The family who live on Elm Court in Gulfport didn't have any type of detection device that would have let them know that something was wrong with their heating system. The Gulfport Fire Department checked out the house and found high levels of the poisonous gas inside.
Using the same detection device that found the carbon monoxide in the home, firefighters Dean Morrow and Mike McCoy showed us how it works, explaining how much of the gas is dangerous.
"Once you start gettin' over about 35 parts per million you're gettin' into a dangerous level of carbon monoxide. When we got to the house this morning we were readin' 79 parts per million," says firefighter Mike McCoy.
The firefighters put the device near a car exhaust pipe, immediately setting off the detector.
"This got so much of the carbon monoxide that came from the exhaust it's gonna continue to beep and will have to be reset because it got over a level that was outside the limits for human life," says firefighter Dean Morrow.
Just like at the house the firefighters checked out Thursday morning.
Chief Pat Sullivan says, "It was extensive levels of carbon monoxide. Evidently there was a failure in their heating unit and it allowed the carbon monoxide to go throughout the house instead of venting out of the house."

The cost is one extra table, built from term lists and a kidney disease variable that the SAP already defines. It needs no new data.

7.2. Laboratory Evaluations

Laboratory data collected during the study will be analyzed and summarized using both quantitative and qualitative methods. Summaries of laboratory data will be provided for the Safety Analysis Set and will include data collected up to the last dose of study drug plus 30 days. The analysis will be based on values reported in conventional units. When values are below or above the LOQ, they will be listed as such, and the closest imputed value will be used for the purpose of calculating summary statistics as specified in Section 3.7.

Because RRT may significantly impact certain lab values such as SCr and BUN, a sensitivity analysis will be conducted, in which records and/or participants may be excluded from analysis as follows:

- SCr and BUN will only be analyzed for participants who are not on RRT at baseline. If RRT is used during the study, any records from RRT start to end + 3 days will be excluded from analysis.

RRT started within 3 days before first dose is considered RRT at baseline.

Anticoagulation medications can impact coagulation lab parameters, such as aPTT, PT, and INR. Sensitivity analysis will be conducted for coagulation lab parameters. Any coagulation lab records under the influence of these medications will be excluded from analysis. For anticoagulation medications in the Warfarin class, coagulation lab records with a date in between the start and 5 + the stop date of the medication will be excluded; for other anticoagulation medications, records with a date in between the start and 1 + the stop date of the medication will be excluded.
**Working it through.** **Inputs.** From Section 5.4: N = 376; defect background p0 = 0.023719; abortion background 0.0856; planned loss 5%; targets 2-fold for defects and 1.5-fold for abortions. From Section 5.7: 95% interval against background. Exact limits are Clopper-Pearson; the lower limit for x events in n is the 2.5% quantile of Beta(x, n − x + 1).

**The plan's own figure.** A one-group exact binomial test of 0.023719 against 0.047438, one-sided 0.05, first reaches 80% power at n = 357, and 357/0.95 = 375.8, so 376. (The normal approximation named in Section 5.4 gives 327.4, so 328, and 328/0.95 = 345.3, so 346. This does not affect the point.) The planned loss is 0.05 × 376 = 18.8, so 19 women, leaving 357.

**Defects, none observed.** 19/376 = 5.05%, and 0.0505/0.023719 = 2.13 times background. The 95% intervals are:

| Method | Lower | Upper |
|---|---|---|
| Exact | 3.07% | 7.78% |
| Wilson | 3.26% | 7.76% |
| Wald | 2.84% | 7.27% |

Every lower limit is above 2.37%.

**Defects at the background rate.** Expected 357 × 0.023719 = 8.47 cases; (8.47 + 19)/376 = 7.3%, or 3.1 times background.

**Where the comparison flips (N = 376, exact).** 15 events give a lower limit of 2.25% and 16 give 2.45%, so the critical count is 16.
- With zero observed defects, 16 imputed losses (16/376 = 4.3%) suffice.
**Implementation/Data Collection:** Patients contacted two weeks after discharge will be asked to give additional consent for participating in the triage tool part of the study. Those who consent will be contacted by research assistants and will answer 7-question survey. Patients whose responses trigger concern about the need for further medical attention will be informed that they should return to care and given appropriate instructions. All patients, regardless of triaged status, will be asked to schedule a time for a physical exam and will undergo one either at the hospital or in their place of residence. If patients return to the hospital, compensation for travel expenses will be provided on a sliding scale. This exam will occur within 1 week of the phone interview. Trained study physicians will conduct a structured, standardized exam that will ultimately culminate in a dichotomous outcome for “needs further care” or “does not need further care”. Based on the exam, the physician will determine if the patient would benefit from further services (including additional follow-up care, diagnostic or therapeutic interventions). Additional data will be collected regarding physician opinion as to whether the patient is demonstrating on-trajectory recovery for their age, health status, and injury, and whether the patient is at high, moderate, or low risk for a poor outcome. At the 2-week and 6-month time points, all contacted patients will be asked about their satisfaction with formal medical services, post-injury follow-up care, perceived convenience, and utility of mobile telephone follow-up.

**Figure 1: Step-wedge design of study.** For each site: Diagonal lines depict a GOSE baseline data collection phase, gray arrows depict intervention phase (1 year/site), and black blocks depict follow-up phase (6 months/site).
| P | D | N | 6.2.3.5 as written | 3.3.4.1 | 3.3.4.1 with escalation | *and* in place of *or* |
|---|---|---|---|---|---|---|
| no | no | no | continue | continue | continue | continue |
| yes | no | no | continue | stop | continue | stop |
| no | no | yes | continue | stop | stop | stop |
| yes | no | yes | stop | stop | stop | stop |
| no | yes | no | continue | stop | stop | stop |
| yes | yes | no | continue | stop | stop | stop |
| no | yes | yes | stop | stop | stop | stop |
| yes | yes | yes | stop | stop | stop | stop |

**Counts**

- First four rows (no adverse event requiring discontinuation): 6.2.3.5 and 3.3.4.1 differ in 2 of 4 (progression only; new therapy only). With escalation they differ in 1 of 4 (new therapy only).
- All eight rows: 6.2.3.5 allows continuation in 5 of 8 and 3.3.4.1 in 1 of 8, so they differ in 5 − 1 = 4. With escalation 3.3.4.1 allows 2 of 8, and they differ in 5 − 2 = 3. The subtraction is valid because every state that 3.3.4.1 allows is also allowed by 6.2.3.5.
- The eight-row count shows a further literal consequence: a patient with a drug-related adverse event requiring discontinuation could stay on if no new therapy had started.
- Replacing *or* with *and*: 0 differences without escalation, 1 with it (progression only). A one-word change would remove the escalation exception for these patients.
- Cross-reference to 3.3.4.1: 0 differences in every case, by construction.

Sullivan says that happens a lot especially this time of the year when it cools off and people turn on their heat for the first time in months. Sullivan recommends calling a heating and air technician to check your system out. Or you can buy your own carbon monoxide detector kit, but Sullivan says be careful.
"Unfortunately we get a lot of those that aren't very accurate and they go off for any reason and people get tired of 'em goin' off and they don't use 'em."
Whichever way you choose to inspect your system, the fire department recommends doing so before cranking up the heat.
If you have symptoms inside your house like vomiting, dizziness and severe headaches that clear up once you go outside into the fresh air, you might want to have your home checked for carbon monoxide.
The family being treated for the poisoning didn't want the hospital to release any information and they wouldn't talk to us.